This does a lot of weird things to me, as someone who's always been very independent and frugal. Now there's a bit more money, but he has a different spending style than I do because he's always made more money. Which feels weird to me. I don't feel the same ownership of our finances. I let him make more of the final decisions because the majority isn't mine. He spends way more of our joint money on his stuff, while I spend my personal money on my stuff.
    I am way more about paying down debt and scrimping in the short run so that we can get our feet solid ASAP, and he wants the little luxuries that he sees as his right because he works for them. We're still figuring that out. But I'm getting better at voicing my part.

  8. Having always made quite a lot less than B, I feel like I have so many thoughts on this topic, they're just tumbling around and not organizing themselves coherently.

    At first, when we moved in together, I stubbornly insisted on splitting everything 50/50. We're equals, dammit! A few years later, when we were engaged, I realized this was probably not the MOST equitable method, and we switched to 30/70 according to our incomes (which, to his credit, B had been lobbying for all along). I was happy to be contributing, though I rarely had leftover money for frivolous things (eg. gifts for B's birthday, haircuts, dinners out) and I wasn't able to put anything in my savings acct.

    Being unemployed for a year was a big hit to my sense of financial independence, though I've slowwwwwwly grown more accustomed to seeing it as "our" money (and I did contribute half of what's currently in our savings). I also felt/feel like the house should be sparkling clean and he shouldn't have to worry about laundry or meals, since that's the sum total of my contribution. Which doesn't always pan out IRL (note: B has never expected this of me; it's all me and my weird guilt). I'm not sure what happens when I start my part-time hours; I still won't be contributing an equal amount of money, but I also won't have as much time to focus on housekeeping/errands.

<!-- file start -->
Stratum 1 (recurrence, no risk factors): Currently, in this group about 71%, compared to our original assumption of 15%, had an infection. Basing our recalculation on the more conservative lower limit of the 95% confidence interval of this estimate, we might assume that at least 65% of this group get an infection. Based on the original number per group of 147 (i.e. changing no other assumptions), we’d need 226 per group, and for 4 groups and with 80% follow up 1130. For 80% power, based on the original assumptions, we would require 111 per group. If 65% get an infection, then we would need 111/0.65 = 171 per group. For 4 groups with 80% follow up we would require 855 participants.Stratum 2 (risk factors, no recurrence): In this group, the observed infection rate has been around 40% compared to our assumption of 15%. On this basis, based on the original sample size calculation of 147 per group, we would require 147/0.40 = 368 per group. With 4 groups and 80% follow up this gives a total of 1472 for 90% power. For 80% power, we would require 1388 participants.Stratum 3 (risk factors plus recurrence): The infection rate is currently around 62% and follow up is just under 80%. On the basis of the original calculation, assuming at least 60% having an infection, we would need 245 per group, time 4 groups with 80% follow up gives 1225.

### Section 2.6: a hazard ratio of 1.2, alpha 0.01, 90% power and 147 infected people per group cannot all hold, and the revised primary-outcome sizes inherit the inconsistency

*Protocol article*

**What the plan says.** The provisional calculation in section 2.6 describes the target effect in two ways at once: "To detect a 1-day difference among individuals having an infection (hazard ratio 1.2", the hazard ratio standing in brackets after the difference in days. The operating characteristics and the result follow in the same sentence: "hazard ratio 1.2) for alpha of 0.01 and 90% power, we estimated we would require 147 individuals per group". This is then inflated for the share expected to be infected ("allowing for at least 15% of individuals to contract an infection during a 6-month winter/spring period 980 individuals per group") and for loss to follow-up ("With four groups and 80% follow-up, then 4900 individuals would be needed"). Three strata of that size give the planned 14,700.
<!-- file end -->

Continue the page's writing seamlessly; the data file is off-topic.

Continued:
I never thought we'd be the type of couple who merges finances completely... and I expected once I found work, we'd go back to our proportional split. However, I'm still only going to be making >1/3 of what B makes (which is itself a modest amount), and it's sounding better all-around to maybe continue keeping it all in one pot (with both of us getting a lump sum each month to use however we want--which would be an improvement over our current situation). Then we could save my entire salary and just keep living on B's income... but we'll see if opinion changes as things go on.

    Anyway, I've struggled with every feeling you mentioned, especially feeling privileged (in an icky way) enough to not have to take the first job that came along (though even when I tried being less picky, it didn't work. So.) And even though I'm now employed, I feel a bit of guilt over the fact that 1) it's part-time. We couldn't survive on my salary alone. 2) My commute will be 3 min.

    BUT, B had a 1 min. commute at his last job and he worked fewer hours than I did when I was in grad school (when I was exhausted every day and almost never had a free night or weekend). So maybe it's pointless to worry about things being fair, since we're in this for the long haul and who knows what changes time will bring?